BPM Industry Templates Have No Value

I was caught off guard recently when a potential customer asked if Fujitsu provided “Industry Templates” along with the BPM platform (branded now Fujitsu Digital Transformation Platform). Industry Templates is a term that refer to a package of all the processes normally found in an industry that one might need as a starting place for building out that companies processes. This question is a problem: industry templates simply don’t work. IT is tough to explain to a potential customer that they are asking for something they don’t need and shouldn’t want.

BPM 2019 – Vienna

I am attending this week the 17th International BPM conference located in Vienna Austria this week which is the prime place in the world where the leading academic researchers get together to share their latest findings and to explore future directions together. I have attended this conference about 6 times, once invited to give a keynote, and I always find this conference an interesting and stimulating chance to see what the latest deep thinkers are thinking.

The conference started with a keynote by Kalle Lyytinen a professor at Case Western Reserve University. (See summary of talk at Column 2) He has been studying business above the technical level: how businesses structure processes and how they change across time and space. They compared how the same process varied across an organization and between different organizations. Unsurprisingly, they found that processes vary greatly across different departments within a single enterprise. They also found that the variation between enterprises to be even greater even for the same process from the same industry.

Wil van der Aalst asked a question after the talk, and he mentioned that researches are University of Eindhoven have found that while studying the fairly basic “Quote to Cash” processes, they are finding hundreds of different variants of the quote-to-cash process within a single organization. This is not because the organization is failing to implement a robust process, but that there really are that many different ways that the organization needs to take different products into different markets.

Templates are a Mistake

This calls into question the entire idea that an industry template would be useful at any level. It has been my experience with customers that such templates are worse than just useless — they actually waste time. It is well known that starting with an existing program that nobody knows can take longer to change to fit the purpose, than it is to write the program from scratch. The effort for a new programmer to understanding an existing program can easily be greater than writing a new program from scratch.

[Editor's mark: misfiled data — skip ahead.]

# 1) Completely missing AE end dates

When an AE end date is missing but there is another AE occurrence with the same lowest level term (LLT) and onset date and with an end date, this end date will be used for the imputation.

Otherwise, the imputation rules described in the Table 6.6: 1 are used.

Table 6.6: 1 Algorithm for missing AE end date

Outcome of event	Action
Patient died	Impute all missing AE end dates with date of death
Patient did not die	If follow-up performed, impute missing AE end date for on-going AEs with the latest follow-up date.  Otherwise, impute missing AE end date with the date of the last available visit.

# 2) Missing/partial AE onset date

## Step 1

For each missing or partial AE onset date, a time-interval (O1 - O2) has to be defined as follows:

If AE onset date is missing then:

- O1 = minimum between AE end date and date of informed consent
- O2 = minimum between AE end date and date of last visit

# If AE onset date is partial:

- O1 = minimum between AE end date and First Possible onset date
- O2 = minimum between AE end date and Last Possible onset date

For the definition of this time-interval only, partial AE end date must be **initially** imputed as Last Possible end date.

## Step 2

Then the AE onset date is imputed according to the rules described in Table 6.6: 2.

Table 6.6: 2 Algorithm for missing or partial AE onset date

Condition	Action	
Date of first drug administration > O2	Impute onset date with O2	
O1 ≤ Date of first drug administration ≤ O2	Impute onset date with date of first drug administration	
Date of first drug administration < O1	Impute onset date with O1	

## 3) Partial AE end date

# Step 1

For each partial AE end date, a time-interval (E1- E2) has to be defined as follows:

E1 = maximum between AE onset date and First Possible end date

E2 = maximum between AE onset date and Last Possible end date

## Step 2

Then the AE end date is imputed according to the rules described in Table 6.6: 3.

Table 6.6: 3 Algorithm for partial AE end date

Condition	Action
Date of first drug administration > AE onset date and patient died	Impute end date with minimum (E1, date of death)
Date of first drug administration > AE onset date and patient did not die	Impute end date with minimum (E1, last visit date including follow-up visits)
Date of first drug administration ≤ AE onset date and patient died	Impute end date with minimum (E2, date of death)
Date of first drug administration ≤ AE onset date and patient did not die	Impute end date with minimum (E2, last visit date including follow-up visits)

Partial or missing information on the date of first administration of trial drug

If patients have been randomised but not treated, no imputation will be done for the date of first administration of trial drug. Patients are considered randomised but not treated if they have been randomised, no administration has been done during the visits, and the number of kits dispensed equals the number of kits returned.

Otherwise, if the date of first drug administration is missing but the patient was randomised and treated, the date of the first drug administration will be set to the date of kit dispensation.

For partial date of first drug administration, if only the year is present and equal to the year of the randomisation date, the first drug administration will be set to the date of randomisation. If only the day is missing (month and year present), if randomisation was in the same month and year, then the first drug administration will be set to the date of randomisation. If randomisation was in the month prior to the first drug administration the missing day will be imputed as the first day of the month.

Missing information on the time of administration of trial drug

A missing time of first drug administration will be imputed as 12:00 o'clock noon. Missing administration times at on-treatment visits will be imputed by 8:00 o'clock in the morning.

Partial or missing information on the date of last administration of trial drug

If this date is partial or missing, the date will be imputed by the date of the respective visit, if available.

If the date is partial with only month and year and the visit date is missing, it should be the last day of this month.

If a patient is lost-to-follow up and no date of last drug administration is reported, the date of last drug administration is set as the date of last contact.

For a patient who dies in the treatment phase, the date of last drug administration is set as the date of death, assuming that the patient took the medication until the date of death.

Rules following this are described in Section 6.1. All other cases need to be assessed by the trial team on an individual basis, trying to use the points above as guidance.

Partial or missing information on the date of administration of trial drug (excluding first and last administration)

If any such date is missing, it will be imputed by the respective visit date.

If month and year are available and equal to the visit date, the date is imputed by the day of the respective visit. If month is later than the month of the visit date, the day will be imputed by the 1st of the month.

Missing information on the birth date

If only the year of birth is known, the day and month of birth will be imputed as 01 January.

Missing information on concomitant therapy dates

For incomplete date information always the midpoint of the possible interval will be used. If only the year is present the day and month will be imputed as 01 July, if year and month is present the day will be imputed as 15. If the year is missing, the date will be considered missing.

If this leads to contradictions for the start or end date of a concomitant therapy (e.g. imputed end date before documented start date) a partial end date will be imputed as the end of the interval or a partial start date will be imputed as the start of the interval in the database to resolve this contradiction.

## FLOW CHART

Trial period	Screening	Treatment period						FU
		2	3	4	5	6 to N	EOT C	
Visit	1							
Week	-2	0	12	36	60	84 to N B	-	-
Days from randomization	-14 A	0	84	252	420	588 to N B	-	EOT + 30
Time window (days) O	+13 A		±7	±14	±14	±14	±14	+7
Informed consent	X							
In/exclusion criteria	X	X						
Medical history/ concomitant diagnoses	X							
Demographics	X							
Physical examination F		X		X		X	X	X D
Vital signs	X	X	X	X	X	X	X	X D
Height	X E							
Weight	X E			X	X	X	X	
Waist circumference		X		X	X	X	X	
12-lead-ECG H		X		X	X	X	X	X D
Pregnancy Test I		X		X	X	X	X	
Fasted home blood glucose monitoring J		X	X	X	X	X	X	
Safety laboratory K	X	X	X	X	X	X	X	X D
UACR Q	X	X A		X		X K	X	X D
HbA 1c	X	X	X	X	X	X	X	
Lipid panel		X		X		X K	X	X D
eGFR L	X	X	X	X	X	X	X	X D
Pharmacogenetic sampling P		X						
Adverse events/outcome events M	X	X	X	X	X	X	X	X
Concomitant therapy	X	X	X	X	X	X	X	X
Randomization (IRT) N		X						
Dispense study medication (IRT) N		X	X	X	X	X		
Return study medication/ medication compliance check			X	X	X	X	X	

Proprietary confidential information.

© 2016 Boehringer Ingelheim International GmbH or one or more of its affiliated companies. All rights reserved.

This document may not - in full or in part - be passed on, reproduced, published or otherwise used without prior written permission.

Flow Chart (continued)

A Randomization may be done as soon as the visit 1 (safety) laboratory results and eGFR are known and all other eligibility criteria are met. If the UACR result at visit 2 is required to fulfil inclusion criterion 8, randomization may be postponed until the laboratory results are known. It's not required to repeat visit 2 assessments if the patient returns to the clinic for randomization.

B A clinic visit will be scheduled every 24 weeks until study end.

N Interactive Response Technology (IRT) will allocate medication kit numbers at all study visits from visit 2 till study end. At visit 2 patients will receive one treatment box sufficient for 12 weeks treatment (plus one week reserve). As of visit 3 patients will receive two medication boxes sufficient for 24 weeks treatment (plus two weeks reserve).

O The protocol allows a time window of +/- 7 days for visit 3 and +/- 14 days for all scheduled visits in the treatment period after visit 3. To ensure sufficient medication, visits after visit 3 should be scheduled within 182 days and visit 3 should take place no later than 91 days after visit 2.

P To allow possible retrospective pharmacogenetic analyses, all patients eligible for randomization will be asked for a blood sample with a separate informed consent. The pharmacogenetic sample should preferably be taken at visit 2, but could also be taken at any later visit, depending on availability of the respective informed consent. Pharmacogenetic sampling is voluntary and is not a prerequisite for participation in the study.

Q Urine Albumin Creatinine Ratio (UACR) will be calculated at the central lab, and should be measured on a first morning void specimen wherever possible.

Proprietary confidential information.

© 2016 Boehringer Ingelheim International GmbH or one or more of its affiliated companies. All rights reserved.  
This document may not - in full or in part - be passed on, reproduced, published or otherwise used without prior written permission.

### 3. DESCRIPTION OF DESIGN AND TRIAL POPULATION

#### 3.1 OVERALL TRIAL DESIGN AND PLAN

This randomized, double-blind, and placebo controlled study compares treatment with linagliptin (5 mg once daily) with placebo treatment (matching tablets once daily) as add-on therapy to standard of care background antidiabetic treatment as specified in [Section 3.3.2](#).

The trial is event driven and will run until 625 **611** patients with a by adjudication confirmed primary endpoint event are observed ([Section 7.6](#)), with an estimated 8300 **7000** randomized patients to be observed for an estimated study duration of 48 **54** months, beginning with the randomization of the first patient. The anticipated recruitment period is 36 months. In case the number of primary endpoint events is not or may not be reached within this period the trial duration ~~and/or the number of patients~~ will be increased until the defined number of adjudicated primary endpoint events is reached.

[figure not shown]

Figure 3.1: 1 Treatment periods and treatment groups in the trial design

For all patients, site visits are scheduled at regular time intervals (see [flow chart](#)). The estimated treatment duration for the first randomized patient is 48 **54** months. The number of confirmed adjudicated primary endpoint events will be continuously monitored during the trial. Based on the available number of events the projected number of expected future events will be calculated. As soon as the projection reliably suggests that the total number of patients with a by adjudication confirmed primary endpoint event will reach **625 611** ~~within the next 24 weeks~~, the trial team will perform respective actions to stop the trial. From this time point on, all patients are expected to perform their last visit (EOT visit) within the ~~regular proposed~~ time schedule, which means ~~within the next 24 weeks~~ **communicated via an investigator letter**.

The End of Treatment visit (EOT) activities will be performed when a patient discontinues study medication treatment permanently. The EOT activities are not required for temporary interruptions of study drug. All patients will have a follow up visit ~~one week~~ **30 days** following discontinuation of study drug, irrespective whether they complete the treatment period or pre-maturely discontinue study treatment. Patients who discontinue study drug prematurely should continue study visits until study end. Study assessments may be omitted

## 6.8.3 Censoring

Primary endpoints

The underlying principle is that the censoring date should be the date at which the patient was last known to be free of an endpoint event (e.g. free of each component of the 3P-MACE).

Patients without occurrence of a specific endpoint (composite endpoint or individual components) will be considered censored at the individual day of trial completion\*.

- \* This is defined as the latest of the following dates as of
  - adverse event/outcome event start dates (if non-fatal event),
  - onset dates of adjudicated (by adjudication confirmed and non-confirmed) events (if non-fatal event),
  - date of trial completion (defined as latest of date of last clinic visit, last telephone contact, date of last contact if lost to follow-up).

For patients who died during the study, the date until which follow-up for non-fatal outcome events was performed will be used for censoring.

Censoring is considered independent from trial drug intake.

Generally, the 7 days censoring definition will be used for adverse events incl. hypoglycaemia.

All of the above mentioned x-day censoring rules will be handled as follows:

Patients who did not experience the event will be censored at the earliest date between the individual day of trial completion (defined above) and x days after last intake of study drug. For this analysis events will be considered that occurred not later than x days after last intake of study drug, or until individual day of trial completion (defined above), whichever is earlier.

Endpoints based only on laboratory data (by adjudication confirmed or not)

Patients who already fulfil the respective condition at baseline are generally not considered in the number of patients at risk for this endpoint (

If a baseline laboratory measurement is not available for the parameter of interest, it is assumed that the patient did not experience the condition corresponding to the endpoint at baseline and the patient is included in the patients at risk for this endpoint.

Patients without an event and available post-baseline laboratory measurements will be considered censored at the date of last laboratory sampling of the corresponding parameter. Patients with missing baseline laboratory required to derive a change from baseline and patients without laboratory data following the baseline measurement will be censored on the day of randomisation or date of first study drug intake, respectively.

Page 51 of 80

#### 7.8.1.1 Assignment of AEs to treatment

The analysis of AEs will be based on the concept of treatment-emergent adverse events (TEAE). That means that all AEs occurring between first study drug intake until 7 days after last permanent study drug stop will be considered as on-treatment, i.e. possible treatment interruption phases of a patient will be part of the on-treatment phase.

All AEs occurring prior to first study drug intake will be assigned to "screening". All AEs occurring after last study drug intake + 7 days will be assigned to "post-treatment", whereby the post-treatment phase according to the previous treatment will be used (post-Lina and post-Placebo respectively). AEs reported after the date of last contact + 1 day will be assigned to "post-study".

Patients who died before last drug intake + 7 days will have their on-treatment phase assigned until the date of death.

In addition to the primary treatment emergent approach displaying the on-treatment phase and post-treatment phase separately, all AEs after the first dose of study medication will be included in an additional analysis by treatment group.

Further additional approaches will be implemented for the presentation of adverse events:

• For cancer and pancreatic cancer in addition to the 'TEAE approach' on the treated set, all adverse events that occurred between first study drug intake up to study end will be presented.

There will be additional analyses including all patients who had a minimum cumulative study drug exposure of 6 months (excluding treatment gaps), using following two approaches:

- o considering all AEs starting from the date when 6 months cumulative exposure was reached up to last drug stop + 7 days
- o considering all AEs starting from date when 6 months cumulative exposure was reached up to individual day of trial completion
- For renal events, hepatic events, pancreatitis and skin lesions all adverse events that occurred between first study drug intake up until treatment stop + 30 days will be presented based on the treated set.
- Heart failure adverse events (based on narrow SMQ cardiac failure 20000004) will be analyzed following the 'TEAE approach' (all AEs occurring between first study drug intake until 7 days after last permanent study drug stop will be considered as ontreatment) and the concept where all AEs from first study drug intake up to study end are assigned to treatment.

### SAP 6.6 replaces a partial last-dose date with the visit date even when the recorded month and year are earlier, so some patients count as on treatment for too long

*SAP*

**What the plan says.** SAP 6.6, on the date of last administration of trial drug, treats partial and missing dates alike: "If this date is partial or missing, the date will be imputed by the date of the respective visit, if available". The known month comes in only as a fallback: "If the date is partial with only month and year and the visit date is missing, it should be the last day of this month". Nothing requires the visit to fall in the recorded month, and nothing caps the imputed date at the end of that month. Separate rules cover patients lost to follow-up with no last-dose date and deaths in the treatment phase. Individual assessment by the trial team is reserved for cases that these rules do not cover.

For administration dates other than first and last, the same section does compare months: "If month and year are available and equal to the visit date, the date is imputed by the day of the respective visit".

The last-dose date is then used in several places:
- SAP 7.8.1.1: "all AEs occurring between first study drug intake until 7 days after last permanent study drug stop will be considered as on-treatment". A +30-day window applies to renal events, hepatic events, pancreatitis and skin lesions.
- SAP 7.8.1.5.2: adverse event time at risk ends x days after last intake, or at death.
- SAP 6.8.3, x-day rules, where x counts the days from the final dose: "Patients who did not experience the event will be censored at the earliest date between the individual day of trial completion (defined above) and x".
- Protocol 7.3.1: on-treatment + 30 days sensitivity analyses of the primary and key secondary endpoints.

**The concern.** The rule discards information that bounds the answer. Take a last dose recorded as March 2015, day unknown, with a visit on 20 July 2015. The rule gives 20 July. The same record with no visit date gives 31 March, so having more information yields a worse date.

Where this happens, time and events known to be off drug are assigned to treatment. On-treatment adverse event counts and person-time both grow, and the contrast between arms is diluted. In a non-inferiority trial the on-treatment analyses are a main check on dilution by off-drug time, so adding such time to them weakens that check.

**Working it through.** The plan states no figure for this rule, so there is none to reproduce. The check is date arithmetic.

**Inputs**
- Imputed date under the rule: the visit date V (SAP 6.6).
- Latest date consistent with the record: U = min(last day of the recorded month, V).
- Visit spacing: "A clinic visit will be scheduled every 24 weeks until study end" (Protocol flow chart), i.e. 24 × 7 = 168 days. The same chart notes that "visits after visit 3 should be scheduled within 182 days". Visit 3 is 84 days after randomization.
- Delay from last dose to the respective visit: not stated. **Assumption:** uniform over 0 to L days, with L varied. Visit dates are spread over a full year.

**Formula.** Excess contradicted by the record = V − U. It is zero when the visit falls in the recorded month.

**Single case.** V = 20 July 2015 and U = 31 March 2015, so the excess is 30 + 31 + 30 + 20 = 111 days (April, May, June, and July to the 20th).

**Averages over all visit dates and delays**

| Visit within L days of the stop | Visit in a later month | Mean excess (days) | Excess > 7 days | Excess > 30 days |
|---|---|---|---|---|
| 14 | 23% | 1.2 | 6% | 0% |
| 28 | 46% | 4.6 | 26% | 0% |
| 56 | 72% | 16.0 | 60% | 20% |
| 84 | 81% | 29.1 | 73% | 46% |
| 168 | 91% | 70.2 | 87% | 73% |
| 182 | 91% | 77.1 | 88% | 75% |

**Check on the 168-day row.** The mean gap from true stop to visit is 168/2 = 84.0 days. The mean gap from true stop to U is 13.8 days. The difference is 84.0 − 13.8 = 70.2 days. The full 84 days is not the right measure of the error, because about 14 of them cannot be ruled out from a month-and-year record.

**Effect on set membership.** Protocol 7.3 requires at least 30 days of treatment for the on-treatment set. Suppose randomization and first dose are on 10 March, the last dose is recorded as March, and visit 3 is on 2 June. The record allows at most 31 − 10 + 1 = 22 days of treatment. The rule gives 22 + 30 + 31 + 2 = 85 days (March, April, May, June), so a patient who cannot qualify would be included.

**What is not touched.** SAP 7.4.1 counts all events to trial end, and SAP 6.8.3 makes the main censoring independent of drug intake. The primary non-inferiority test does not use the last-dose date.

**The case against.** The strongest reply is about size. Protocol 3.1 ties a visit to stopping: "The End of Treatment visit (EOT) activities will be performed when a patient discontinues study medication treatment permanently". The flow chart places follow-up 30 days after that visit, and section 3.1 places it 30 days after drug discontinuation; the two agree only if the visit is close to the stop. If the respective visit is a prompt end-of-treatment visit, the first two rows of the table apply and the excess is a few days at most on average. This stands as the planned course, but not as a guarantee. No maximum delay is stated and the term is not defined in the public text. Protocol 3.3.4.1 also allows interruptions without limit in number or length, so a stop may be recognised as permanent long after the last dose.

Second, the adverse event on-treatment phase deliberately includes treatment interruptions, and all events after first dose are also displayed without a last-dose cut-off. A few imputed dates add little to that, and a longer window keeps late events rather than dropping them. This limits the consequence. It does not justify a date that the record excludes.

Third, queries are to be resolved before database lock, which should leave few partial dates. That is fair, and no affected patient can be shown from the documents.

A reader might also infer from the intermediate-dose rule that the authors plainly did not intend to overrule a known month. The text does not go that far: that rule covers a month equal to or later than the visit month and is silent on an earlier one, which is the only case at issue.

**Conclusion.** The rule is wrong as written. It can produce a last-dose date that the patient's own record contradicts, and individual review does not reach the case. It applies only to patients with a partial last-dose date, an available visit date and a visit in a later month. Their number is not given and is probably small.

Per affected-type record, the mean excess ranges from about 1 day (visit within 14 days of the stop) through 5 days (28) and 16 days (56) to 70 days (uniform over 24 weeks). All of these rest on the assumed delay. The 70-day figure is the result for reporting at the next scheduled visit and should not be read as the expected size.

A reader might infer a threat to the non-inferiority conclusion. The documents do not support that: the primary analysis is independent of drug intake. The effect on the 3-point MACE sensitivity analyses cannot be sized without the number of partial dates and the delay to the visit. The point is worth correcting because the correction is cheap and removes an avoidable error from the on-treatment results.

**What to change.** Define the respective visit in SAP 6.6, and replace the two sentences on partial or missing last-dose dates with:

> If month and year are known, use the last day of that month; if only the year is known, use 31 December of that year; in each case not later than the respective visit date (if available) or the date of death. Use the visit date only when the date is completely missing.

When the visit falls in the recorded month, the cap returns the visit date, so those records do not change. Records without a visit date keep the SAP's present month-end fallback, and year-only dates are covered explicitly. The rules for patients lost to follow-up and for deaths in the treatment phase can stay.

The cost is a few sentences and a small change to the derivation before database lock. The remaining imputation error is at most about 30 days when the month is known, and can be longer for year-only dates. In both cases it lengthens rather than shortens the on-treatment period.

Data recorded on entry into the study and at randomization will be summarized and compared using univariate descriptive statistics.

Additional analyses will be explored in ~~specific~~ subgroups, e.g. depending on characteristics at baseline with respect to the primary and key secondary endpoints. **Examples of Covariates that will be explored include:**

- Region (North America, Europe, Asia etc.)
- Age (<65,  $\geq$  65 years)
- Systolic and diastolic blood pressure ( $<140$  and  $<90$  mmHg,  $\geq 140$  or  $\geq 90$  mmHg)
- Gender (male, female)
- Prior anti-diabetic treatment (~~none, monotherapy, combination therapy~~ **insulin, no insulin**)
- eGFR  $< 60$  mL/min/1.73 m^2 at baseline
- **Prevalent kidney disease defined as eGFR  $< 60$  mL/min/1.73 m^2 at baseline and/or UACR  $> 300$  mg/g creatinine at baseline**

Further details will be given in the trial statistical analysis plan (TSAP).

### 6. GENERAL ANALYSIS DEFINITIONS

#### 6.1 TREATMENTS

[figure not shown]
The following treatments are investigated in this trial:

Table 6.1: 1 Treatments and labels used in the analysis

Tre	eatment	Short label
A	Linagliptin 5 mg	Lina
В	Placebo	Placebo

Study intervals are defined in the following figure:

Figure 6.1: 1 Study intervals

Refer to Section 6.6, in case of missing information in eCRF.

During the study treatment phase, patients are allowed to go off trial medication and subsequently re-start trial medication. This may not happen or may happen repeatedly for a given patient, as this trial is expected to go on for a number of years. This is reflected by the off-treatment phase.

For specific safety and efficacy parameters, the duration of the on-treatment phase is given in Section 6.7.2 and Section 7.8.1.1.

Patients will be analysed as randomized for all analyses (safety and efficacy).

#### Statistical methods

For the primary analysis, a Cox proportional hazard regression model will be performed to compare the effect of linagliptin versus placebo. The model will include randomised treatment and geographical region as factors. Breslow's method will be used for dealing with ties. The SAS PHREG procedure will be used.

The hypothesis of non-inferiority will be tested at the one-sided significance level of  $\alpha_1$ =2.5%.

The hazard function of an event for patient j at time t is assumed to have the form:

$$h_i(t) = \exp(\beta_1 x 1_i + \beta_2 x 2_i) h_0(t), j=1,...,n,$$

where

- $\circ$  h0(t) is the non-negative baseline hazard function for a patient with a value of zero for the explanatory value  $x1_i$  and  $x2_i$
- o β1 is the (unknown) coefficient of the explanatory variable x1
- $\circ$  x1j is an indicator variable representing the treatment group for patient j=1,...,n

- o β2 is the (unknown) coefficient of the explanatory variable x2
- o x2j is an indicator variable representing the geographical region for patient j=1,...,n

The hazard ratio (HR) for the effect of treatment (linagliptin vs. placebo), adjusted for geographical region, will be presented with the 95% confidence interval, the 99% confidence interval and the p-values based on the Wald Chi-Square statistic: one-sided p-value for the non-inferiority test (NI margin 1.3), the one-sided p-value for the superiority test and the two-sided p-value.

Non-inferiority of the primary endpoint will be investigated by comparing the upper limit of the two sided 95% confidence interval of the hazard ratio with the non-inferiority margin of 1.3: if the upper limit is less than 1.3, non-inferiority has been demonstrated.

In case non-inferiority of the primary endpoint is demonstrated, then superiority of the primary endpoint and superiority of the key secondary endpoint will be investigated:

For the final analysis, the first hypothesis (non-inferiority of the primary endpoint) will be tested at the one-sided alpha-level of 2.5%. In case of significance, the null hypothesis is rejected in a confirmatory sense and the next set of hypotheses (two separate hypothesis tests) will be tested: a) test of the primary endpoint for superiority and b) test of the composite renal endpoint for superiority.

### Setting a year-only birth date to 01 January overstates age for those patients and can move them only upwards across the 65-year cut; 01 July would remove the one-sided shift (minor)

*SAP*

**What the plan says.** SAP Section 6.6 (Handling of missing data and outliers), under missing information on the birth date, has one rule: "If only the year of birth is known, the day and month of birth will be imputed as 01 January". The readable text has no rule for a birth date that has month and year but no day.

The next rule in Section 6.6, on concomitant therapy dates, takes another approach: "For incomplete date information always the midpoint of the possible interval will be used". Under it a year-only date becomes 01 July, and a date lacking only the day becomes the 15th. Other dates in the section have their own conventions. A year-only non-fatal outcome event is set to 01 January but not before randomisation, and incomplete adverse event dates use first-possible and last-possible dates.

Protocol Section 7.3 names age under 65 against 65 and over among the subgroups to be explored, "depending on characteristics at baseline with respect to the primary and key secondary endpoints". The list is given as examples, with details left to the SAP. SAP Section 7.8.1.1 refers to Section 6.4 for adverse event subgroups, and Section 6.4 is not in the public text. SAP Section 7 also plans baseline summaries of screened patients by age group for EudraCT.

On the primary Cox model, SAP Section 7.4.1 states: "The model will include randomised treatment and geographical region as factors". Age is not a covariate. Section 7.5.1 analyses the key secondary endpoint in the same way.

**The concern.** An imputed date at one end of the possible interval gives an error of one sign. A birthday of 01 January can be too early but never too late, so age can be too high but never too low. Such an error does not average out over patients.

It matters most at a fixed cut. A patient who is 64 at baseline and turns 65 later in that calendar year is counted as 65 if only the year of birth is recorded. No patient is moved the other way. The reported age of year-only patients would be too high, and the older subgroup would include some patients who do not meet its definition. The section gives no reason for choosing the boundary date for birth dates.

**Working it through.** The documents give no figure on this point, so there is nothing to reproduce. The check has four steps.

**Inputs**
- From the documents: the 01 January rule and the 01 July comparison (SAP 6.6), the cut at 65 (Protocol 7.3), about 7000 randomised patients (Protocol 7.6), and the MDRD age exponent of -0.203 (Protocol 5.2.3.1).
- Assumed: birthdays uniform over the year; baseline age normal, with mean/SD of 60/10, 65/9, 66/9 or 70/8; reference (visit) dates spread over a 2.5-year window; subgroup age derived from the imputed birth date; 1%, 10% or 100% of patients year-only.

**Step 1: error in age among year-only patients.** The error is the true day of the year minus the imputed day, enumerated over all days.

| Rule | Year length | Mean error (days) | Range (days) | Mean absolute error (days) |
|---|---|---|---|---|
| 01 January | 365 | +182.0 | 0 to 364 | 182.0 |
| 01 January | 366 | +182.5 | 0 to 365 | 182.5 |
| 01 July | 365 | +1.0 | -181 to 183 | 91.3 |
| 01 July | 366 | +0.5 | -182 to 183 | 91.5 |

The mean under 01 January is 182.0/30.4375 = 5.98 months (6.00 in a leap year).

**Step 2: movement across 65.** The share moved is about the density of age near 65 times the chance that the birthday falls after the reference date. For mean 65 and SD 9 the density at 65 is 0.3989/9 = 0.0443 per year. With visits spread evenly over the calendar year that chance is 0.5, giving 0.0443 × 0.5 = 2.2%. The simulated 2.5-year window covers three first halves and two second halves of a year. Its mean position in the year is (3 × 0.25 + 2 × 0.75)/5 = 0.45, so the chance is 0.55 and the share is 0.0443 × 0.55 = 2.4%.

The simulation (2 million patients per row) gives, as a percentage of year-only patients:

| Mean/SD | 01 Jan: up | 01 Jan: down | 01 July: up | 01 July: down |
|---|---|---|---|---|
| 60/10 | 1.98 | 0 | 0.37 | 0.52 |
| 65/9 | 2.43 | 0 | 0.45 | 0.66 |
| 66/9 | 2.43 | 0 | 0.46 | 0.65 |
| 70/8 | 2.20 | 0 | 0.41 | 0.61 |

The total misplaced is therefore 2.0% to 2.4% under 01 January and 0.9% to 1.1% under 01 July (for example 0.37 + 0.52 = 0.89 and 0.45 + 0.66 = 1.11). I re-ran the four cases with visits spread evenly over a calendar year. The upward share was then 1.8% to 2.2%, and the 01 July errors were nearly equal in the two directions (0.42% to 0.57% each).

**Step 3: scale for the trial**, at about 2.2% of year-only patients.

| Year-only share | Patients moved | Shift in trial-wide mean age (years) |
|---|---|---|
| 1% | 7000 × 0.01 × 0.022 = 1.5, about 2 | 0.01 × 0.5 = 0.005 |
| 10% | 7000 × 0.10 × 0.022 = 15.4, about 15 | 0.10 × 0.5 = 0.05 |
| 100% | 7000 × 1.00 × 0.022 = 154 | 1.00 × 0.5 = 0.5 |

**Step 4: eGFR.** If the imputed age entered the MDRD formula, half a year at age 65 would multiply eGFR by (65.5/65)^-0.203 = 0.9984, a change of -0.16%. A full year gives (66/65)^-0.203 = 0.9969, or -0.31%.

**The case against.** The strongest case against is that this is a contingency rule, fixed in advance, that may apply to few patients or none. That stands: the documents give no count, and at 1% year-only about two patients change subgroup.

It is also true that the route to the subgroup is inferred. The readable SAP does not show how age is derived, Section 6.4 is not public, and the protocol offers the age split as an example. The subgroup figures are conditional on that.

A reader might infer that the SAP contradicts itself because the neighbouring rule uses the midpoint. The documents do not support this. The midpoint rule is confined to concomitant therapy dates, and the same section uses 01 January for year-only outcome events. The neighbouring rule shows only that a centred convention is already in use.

When an organization decides whether to use Java or C# or any other programming language, who asks if there are “templates” for programs in their industry? When purchasing a database server, again no requirement for industry templates for the data base structure for different industries. Why is it that for a BPM system the templates are desired? It seems there is an intuitive feeling that such “standard” processes should exist — maybe because processes are supposed to be simple and all the same, whereas writing a program or a database is complex and unique?

I am reminded of Tom Malone who started the Process Handbook project at MIT in the mid 1990’s. He got funding from the government to map out all of the processes that all industries would require. The idea was that any company would take the book, look through the varieties of processes, pick the right one for them, and their process would be instantly automated. This concept was naive because it underestimates the need for variation because of specific organizational location, specific local laws and customs, specific product differences, specific customer differences, specific people who are in the organization, specific history of that company, etc. All of these differences overwhelm the commonality of an industry.

To give a specific example, both Ford and BMW make cars, but there is no reason to suspect that their processes will be anything like each other. Different countries, different materials, different supply chain, different people, different culture, difference customers, etc. Why would we think that there would be a small set of processes that would be the same? Or even similar?

BPM Industry is not Helping